Roundhouse Deli is a tiny little breakfast/lunch spot on Church Street right across from the Union Pacific rail yard engine maintenance facility. It’s been around for a long time, 35 years or something like that. Recently, however, it has come under new ownership and, after a brief closure, is back to work serving up breakfast, deli sandwiches and Mexican cuisine. Somehow, I’ve never been here. I decided early this morning that today was the day and had a small lunch in anticipation. They close at 5PM M-F so I was plenty hungry by the time 3:45 rolled around and I pulled up.
There is no parking lot but a lot of room on both sides of Church Street to park. I took the above picture a while back when they were closed, but when they are open they have a couple of small tables and umbrellas set up outside where you can sit and eat. Inside was actually a bit larger than I had expected. I wasn’t even really sure if there would be seating on the inside until then. Indeed there was though, and a decent amount of it, considering the size of the place. I sat in the far back corner, so what you see in the photo is pretty much 90% of the space. The only thing you can’t see is a series of large coolers, like you’d find in a convenience store, which had a large selection of bottled beverages.
I had planned for quite some time, even before they reopened, to have a reuben when I finally visited. Unfortunately I did not see one on their menu. It’s a pretty basic one, a handful of deli-type sandwiches and sides along with breakfast burritos and sandwiches. I ended up deciding on a simple hot pastrami [$6.99] and a side of fries [$1.99]. I also ordered a fountain drink which must have been just over a dollar as the total was $10.79. As I paid the cashier told me that the pastrami came with mustard only, but they could add produce if I wanted. I said to go ahead and add lettuce and onions. I took my seat by the coolers and waited while I listened to some sounds coming from the kitchen and the TV. There were a couple of guys that had just finished eating when I arrived and they were getting up to leave as I sat down. A few minutes later, just before my food was ready, a couple came in, then another, and some more. They had a bit of a rush there for a while up until I left. Good to see for a little place like this off the beaten path.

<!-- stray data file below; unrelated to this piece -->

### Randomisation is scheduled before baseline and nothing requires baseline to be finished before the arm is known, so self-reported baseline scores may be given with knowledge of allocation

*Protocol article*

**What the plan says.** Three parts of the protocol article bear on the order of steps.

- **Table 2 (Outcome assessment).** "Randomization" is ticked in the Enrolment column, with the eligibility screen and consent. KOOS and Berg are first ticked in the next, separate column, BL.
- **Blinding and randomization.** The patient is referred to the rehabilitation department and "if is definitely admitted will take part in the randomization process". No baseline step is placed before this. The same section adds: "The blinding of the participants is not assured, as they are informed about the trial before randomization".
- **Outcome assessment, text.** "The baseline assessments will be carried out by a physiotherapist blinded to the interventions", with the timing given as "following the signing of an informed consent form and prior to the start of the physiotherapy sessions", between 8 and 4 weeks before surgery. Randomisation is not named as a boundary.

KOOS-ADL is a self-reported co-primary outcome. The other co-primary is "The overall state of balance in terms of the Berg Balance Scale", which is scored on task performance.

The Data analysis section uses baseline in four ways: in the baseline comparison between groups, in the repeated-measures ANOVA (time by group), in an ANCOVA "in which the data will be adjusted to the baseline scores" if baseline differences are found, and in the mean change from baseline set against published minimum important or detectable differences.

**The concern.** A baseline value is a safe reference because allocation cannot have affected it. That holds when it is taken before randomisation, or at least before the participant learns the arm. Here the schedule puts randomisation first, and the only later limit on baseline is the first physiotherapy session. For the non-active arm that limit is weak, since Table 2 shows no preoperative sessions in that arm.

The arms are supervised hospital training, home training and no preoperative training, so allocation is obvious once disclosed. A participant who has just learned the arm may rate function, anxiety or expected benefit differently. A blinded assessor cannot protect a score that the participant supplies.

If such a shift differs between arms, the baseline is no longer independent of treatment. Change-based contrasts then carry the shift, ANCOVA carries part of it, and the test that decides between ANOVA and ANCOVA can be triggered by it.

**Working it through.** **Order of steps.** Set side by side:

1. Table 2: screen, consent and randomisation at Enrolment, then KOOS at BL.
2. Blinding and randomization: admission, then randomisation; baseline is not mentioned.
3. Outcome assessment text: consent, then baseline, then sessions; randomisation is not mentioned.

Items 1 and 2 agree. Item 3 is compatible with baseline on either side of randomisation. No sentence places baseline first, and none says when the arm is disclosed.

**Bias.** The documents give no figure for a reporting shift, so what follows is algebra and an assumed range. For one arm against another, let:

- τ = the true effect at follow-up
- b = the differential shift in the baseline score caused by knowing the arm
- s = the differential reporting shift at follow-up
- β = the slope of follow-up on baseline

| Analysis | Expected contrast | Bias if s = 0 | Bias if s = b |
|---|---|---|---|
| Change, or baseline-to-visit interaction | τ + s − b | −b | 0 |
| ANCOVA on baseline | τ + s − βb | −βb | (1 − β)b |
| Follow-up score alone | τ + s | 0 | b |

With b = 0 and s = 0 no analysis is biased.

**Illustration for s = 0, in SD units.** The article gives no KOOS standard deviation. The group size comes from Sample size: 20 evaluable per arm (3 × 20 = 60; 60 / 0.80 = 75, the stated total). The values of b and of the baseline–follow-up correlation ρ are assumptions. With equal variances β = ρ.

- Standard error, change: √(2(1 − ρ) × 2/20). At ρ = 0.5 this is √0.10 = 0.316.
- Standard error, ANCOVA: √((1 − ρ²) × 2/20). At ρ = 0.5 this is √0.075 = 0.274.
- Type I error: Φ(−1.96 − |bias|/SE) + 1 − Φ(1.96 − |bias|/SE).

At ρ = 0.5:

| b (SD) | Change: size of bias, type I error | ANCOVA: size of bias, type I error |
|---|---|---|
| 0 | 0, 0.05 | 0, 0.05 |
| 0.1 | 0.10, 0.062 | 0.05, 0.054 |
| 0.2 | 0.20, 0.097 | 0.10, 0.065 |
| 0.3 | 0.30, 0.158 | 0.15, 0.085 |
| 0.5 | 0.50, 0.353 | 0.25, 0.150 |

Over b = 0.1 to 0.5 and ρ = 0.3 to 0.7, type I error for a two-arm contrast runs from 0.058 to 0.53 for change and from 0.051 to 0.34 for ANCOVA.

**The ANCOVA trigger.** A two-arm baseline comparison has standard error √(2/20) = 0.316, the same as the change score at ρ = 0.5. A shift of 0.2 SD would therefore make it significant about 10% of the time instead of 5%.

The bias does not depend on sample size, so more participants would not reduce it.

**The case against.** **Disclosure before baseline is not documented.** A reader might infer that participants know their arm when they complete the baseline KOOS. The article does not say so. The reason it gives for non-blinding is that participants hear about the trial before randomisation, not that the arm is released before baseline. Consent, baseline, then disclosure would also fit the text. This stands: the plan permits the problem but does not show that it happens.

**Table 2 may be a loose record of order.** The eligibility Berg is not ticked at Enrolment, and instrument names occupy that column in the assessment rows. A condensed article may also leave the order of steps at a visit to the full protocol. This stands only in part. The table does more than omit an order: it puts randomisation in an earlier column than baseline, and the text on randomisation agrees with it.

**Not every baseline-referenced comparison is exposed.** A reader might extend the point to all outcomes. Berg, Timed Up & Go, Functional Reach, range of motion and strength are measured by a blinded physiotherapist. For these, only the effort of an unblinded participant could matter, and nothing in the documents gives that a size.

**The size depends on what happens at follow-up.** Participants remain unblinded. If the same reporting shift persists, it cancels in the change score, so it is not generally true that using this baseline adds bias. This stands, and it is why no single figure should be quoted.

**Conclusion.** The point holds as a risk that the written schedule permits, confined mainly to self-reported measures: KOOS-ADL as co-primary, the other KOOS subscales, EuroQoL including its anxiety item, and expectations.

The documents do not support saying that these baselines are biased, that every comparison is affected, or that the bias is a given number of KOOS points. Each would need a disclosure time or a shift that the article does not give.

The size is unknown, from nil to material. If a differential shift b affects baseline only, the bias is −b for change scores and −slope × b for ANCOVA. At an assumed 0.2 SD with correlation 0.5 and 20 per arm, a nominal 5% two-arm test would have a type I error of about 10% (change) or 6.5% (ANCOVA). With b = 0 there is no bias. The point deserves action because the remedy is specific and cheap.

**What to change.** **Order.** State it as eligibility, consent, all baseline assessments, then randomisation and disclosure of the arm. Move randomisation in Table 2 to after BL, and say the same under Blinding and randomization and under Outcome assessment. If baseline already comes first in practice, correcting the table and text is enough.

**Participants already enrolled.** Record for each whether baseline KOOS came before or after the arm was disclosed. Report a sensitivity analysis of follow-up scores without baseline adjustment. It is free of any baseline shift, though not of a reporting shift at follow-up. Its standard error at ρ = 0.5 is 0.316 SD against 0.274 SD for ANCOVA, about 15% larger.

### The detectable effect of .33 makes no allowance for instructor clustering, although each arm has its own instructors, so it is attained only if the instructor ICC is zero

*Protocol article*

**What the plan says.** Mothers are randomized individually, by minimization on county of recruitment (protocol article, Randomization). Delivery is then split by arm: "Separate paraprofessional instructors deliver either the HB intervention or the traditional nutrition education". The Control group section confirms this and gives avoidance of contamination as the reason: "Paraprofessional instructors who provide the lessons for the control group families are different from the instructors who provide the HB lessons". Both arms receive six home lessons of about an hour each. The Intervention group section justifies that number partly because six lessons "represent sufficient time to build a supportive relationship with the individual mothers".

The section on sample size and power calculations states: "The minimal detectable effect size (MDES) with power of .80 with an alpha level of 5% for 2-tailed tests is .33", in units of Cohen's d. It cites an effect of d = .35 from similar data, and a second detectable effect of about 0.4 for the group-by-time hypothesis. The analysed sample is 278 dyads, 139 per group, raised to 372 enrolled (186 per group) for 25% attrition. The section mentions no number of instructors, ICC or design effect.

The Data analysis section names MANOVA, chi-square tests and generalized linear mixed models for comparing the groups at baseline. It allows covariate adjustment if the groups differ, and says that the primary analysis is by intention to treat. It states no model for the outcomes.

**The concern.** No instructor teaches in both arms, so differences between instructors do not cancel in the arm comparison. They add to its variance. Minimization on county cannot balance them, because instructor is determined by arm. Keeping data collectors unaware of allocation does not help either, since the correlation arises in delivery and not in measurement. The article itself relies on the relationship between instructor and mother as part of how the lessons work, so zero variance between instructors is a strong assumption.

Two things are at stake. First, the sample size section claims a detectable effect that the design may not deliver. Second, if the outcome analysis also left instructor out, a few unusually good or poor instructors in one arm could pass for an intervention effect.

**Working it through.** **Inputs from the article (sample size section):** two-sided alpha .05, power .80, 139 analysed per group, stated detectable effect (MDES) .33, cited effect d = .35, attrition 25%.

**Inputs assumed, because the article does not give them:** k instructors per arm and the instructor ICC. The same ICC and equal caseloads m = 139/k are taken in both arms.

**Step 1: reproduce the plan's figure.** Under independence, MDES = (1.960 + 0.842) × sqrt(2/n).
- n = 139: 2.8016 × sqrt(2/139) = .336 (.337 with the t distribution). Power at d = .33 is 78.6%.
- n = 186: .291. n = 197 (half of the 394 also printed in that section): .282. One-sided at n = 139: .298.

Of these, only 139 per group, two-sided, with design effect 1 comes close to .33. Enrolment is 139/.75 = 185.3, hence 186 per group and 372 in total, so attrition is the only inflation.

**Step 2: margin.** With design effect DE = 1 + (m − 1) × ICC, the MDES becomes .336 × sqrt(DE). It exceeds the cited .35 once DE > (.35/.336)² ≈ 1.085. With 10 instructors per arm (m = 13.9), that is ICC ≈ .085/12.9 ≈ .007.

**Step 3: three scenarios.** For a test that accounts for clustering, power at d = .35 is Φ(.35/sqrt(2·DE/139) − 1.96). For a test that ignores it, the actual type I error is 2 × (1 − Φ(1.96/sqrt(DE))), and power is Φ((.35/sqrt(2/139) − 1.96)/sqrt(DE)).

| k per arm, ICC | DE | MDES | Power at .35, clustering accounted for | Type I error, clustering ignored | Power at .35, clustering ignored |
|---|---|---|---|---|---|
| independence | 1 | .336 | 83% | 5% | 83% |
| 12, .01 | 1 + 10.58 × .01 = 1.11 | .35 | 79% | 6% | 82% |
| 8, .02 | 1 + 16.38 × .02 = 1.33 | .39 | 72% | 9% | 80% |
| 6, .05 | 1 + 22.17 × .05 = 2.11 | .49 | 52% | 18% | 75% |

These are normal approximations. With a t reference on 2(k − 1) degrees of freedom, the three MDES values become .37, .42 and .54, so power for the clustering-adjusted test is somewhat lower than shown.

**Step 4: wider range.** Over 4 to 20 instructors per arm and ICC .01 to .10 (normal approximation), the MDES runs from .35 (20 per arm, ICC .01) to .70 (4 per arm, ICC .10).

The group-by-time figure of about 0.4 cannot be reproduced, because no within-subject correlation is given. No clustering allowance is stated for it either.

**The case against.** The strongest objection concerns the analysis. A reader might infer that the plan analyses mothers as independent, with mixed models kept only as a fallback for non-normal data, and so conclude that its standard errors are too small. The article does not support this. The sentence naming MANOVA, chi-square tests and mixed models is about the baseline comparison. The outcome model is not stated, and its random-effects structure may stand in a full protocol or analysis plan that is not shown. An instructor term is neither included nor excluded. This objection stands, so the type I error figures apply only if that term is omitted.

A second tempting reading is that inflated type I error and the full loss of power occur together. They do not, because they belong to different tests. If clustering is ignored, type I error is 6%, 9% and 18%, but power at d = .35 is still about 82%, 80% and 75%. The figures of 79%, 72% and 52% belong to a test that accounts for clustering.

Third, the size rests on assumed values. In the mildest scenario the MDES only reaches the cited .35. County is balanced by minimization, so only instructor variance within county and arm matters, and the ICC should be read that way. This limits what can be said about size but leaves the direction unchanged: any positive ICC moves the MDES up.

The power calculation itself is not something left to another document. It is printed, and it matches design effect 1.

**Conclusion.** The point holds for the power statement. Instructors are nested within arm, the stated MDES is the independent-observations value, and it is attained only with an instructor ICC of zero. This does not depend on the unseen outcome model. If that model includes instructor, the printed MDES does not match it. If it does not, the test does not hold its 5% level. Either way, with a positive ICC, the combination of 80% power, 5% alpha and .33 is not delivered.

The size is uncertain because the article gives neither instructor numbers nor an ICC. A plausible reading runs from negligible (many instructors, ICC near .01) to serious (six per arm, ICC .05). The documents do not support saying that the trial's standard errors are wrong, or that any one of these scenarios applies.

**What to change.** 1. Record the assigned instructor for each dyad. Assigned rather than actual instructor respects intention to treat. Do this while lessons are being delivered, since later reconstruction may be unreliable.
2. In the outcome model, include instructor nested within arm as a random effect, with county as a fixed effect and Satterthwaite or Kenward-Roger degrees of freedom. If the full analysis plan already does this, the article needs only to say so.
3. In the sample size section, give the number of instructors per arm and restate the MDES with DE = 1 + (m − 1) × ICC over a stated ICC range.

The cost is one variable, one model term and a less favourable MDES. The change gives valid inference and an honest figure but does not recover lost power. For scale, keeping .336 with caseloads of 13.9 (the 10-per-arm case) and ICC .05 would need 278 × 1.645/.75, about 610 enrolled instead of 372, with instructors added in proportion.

It was maybe just over 5 minutes from when I ordered when I saw my sandwich and fries being assembled on a tray up at the counter with napkins and my drink. I got up to grab it and the gentleman who I think made my food asked me if I ended anything else. I grabbed at a red bottle that looked like it was probably ketchup which turned out to be mostly empty and he reached under the counter to get a handful of packets to place on my tray. With that I was back to my seat and ready to chow down. The fries were the crinkle-cut type that you can get at the supermarket. That said, they were fried perfectly and had a good crisp to the outside while still being soft and hot inside. They seemed to have some salt on them, but most of it had filtered through to the bottom. If just a bit more had stuck to the fries, they might have been perfect on their own, but these needed a little dab of ketchup to enjoy.
The hot pastrami was probably about a foot long, maybe just a touch under. There was less pastrami than I had expected, having heard rave reviews for this place for a couple of years I had built up an image of a monster sandwich. This is my own fault, as no reviews I’ve ever read/heard made a big deal about the size. I dug in. The mustard, despite being very thinly applied (none oozing out in any place), was quite strong and at first I felt like it dominated the sandwich. With each further bite however, the pastrami slowly asserted itself more and more. Taking a couple of test bites of stray pieces on their own, I found that it had a solid, strong flavor by itself. These two ingredients were battling for my attention. The pastrami was oddly dry and moist at the same time. I find it difficult to explain. As if the outsides of the meat had dried out and somehow sealed in some moisture deeper within. It was a little odd. The lettuce and onions seemed fresh and crisp.
Overall I was fairly happy with this sandwich and with Roundouse Deli in general. It was not mind blowing, but it was simple and tasty. The bread was soft and I enjoyed each bite to the end. The service was minimal but friendly. To be honest I think I like the idea of this little place, and it’s potential, more than the execution. I feel like this could be one of those famous little hole-in-the wall joints that gets a feature on a show with a spiked, bleach-blonde headed host who wears flaming button-up shirts, and blows up bringing in food tourists. In the end, it’s just a decent deli though. Oh well.